All siderophores that were tested could be labelled to near-completeness with both Ga-68 and Zr-89 using established labelling protocols. Both Ga-68 and Zr-89 labelled siderophores showed hydrophilic properties with [89Zr]siderophores having a tendency to be slightly more lipophilic. This is rather surprising, as the binding of Ga3+ results in a neutral molecule, whereas Zr4+ introduces an additional positive charge. Significant differences among studied siderophores were observed mainly in protein binding and in vitro stability. [68Ga]TAFC, [68Ga]FOXE and [68Ga]FCHA displayed identical or lesser protein binding abilities than their Zr-89 labelled counterparts, while [68Ga]FOXB revealed higher protein binding values in comparison with [89Zr]FOXB. It could be speculated that the change of cation in the complex with difference in charge leads to a more amphiphilic character resulting in higher binding to plasma proteins or possibly phospholipids, but more experimental data would be required to support such a hypothesis. Ga-68 labelled cyclic hydroxamate siderophores (TAFC and FOXE) and [68Ga]FCHA were very stable in all tested media, whereas [68Ga]FOXB showed pronounced in vitro instability. The in vitro stability of studied [89Zr]siderophores was different in some aspects. For instance, [89Zr]FOXB displayed a much higher in vitro stability than [68Ga]FOXB. Ex vivo biodistribution and small animal imaging of all Ga-68 and Zr-89 labelled siderophores injected into Balb/c mice displayed similar pharmacokinetics and minimal accumulation of radioactivity in blood and other organs and tissues with the exception of [89Zr]FOXE, which caused significant retention of radioactivity in the gastrointestinal tract. In all cases, [89Zr]siderophores displayed slightly higher (90 min p.i.), but still very low, retention of radioactivity in bones, indicating favourable in vivo stability in the studied time intervals. The differences in the behaviour of Ga-68 and the corresponding [89Zr]siderophores could be explained by the different charge of the two radio-metal ions, resulting in a positively charged complex for hydroxamate coordinations for Zr in contrast to a neutral overall charge in the case of Ga. Even though there was no obvious instability of Zr-89 compounds, further investigations are required especially in the view of a higher stability of Zr-complexes by using octacoordinating ligands [25, 28].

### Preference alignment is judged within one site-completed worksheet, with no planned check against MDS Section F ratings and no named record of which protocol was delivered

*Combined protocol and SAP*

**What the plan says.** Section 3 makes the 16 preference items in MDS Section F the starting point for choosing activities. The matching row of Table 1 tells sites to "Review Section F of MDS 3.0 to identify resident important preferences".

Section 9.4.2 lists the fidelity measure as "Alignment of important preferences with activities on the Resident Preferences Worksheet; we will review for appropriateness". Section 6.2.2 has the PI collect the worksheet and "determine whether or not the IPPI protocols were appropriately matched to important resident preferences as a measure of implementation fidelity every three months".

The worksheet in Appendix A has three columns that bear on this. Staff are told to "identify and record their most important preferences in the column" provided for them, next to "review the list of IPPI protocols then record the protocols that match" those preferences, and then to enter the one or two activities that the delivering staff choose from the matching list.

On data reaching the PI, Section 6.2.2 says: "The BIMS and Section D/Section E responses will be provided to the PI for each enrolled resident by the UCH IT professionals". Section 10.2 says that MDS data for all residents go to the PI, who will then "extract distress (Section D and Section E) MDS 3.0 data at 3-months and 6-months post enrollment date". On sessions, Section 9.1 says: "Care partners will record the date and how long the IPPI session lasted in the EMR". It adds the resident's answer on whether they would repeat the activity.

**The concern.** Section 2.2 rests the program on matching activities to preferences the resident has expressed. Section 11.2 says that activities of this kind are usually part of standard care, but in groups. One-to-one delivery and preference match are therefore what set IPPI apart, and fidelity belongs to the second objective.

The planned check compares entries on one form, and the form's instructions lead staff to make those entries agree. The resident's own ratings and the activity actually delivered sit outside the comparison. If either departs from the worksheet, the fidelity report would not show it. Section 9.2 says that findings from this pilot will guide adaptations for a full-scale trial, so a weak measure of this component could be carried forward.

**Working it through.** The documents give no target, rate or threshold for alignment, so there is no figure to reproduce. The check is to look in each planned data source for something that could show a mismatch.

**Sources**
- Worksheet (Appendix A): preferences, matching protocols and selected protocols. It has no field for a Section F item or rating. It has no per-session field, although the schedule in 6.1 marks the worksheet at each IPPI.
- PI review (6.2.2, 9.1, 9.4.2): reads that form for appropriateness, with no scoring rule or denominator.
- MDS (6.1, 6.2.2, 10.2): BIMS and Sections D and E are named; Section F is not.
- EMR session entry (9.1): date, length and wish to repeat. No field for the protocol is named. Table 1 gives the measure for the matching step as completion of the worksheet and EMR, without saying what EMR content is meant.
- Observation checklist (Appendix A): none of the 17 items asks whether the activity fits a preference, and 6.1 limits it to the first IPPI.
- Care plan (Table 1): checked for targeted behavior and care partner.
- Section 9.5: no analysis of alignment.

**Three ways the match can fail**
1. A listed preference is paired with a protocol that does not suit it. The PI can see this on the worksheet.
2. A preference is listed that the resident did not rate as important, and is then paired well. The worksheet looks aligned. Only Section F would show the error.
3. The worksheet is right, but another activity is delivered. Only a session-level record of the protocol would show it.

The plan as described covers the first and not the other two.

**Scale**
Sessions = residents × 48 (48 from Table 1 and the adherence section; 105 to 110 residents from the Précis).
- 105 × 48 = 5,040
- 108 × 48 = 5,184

The overall comparable properties of Ga-68 and Zr-89 labelled siderophores (despite the differences of Ga and Zr in terms of charge, coordination chemistry and ionic radius) warrant further investigation of the targeting behaviour of Zr-89 labelled siderophores. This is of high interest in the application of the radiolabelled siderophores in the imaging of infection, in particular, infection by invasive fungal pathogens. The preclinical monitoring of therapy could benefit from a radionuclide that has a longer half-life, as it would enable longer imaging times (from minutes to days). However, there is no data available so far that proves that [89Zr]siderophores such as TAFC are recognized by the specific transporters of microorganisms in the same way as their Ga-68 labelled counterparts [7, 15]. Further studies in this respect are ongoing. The other application could lie in the development of novel, more stable [89Zr]bioconjugates, coupling siderophores to, e.g., receptor of antigen targeting sequences. Here, the difference of Zr-89 vs. Ga-68 labelling will not result in a difference in targeting properties, but may result in different pharmacokinetics due to changes in charge and resulting lipophilicity. In this regard, preliminary studies of fusarinine C (FSC)-based bioconjugates that have been described recently for Ga-68 labelling [30] and Zr-89 labelling [31] showed excellent in vivo stabilities and tumour targeting.